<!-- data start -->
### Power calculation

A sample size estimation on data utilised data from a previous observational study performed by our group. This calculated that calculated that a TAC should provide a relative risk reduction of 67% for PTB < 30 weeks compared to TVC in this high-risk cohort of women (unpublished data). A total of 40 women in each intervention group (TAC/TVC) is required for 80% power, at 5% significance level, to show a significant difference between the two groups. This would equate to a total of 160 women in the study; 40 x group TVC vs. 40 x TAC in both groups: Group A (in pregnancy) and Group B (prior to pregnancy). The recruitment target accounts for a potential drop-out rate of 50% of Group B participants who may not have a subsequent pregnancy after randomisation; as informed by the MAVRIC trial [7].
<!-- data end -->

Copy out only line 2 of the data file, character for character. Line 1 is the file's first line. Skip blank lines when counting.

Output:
A sample size estimation on data utilised data from a previous observational study performed by our group. This calculated that calculated that a TAC should provide a relative risk reduction of 67% for PTB < 30 weeks compared to TVC in this high-risk cohort of women (unpublished data). A total of 40 women in each intervention group (TAC/TVC) is required for 80% power, at 5% significance level, to show a significant difference between the two groups. This would equate to a total of 160 women in the study; 40 x group TVC vs. 40 x TAC in both groups: Group A (in pregnancy) and Group B (prior to pregnancy). The recruitment target accounts for a potential drop-out rate of 50% of Group B participants who may not have a subsequent pregnancy after randomisation; as informed by the MAVRIC trial [7].